5. If the Makah establish a quota for whales it will further strengthen the positions of Japan, Norway, and Iceland to escalate their illegal whaling activities and it will weaken the United States, as it has already done so, as an international voice for whale conservation.
6. The original plans by the Makah were to establish commercial whaling activities to sell whale meat to Japan. We must ensure that this must not happen. Sea Shepherd Conservation Society does not wish to see the United States become a commercial whaling nation or a pirate whaling nation.
7. There is no quota granted to the Makah by the IWC and there never was. There is a quota given to native communities in Siberia. The Makah and the United States traded bowhead quotas from Alaska with gray whale quotas from Siberia. This was a horse-trading deal outside of the IWC.
8. If a whale quota is established at Neah Bay, it will threaten the local populations of resident whales that will surely be targeted by the Makah unless specifically protected by legislation.
9. The resumption of whaling by the Makah will cause stress in the migratory and resident populations and this could lead to dangerous situations for whale-watching participants that could be exposed to wounded or stressed animals.
10. Sea Shepherd notes that there are many Makah opposed to the resumption of whaling, and the whaling initiatives have been advanced by elite Makah families without full democratic tribal participation.
11. Tradition and culture must not be the basis for slaughter. The ancestors of the Makah killed whales because they had to do so for survival. There is no survival necessity today to justify such killing. The treaty that the Makah cite as evidence of their right to whale specifically states that they have the right to whale "in common with the people of the United States." When the treaty was signed, all Americans had the right to kill whales. When whaling was outlawed for all Americans it included the Makah as the rights are "in common" and not separate. There cannot be unequal rights granted in a system that promotes equality under the law. This is tantamount to extra special rights for a group of people based on race and/or culture and is contrary to the guarantee of equality under the law as guaranteed by the U.S. Constitution.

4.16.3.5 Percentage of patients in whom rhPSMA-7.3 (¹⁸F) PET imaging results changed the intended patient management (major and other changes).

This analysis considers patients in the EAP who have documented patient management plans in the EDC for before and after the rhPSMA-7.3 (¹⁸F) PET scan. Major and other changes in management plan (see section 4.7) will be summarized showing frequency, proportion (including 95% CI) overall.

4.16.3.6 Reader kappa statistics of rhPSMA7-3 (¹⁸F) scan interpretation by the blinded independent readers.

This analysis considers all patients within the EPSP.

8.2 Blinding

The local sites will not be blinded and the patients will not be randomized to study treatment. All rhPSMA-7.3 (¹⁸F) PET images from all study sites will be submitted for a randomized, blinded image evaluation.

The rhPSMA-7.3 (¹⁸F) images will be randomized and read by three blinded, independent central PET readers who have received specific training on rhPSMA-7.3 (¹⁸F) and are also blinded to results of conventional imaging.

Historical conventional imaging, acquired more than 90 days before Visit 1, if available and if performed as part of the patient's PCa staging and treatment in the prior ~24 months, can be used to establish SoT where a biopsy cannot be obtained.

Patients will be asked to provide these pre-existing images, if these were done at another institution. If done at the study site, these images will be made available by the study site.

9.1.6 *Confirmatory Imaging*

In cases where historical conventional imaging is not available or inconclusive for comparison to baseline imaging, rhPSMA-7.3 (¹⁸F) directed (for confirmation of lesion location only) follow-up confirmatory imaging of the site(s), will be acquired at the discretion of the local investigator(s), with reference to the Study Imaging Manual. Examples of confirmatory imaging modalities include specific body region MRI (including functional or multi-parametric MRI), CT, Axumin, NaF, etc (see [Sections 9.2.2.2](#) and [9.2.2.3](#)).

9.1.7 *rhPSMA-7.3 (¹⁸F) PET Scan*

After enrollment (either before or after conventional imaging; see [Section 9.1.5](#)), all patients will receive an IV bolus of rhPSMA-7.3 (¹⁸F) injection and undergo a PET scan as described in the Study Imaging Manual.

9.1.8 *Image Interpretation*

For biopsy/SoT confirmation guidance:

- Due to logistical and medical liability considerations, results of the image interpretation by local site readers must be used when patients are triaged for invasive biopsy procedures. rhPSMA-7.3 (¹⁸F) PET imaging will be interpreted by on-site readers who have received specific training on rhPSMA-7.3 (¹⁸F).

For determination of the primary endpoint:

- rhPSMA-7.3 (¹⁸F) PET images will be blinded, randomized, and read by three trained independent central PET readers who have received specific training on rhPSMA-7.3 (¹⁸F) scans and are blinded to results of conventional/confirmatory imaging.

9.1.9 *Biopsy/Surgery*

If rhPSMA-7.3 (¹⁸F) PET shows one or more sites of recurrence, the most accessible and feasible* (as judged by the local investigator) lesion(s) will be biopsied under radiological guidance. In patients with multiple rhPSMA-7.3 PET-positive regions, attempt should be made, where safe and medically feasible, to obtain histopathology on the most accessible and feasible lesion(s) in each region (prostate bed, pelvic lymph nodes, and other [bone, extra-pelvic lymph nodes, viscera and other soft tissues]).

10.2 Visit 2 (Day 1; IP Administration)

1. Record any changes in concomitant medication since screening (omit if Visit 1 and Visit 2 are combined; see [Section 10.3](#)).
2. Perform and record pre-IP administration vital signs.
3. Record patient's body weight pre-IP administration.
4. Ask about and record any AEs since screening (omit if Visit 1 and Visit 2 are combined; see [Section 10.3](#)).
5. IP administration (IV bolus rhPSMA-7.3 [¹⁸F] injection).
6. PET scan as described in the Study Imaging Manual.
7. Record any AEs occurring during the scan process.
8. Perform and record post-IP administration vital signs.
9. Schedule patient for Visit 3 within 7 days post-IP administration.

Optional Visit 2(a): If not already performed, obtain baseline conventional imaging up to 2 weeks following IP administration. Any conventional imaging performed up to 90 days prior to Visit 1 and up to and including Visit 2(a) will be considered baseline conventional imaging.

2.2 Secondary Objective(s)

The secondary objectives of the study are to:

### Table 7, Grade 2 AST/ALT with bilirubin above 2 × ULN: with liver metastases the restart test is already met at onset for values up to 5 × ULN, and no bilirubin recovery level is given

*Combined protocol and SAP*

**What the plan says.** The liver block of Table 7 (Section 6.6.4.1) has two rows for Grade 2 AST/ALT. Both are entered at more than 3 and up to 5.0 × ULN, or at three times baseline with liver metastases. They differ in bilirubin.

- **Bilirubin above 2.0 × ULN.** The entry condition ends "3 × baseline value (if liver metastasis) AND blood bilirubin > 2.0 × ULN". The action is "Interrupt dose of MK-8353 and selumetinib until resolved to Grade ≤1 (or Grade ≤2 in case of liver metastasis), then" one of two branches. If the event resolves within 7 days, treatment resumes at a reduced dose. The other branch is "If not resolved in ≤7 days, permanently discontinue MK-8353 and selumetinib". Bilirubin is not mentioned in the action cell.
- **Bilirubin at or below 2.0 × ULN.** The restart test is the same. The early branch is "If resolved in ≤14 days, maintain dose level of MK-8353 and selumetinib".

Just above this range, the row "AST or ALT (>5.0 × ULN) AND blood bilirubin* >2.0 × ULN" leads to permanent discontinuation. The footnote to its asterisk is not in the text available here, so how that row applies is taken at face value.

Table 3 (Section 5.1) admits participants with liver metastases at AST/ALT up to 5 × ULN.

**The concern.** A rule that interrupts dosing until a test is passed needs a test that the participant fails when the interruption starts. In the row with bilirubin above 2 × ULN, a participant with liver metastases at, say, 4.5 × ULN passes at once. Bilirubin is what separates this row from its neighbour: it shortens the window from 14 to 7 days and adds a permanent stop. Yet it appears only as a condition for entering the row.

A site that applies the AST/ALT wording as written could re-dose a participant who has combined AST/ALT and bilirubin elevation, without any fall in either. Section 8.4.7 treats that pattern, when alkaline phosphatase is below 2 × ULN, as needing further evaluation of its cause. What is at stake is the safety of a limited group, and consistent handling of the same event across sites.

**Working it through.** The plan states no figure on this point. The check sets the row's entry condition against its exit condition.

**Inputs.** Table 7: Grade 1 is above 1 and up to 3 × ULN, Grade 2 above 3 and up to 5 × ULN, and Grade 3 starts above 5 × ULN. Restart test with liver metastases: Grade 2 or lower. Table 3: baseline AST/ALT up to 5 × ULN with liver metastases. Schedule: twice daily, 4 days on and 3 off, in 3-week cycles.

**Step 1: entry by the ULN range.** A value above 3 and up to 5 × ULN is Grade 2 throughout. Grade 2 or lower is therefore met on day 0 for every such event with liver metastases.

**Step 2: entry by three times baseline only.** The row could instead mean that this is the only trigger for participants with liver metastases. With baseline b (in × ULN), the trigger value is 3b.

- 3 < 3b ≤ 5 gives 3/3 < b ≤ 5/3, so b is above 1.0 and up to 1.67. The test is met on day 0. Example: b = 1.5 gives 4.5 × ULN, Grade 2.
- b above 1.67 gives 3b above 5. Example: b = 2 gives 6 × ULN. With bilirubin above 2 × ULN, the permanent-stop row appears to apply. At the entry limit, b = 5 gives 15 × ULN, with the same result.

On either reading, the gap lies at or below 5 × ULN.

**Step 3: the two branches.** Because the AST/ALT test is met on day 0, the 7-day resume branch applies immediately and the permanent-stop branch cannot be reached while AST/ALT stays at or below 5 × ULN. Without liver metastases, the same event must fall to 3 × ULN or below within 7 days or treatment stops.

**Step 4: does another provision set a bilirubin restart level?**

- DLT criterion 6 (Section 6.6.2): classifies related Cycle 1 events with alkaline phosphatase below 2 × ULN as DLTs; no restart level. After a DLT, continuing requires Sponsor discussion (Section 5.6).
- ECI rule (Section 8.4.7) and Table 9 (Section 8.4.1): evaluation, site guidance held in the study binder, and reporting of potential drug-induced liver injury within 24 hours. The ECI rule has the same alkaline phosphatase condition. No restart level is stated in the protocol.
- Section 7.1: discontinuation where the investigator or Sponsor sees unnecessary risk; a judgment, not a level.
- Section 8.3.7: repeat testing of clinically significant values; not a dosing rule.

12. Whales should not be slaughtered anytime or anywhere by any people. These are socially complex, intelligent mammals whose numbers worldwide have been diminished severely.
Sea Shepherd is dedicated to the objective of ending the killing of all whales in all the world's oceans forever. In this effort, we speak for the whales as citizens of the Earth whose right to live and survive on this planet must be defended.
Makah elder Alberta Thompson opposes the killing of whales by her tribe. She posed for this picture in 1998 with Sea Shepherd former SSCS director Lisa Distefano and crewmember Ken Nichols (whose head was injured when he was thrown on the pavement by a tribal police officer)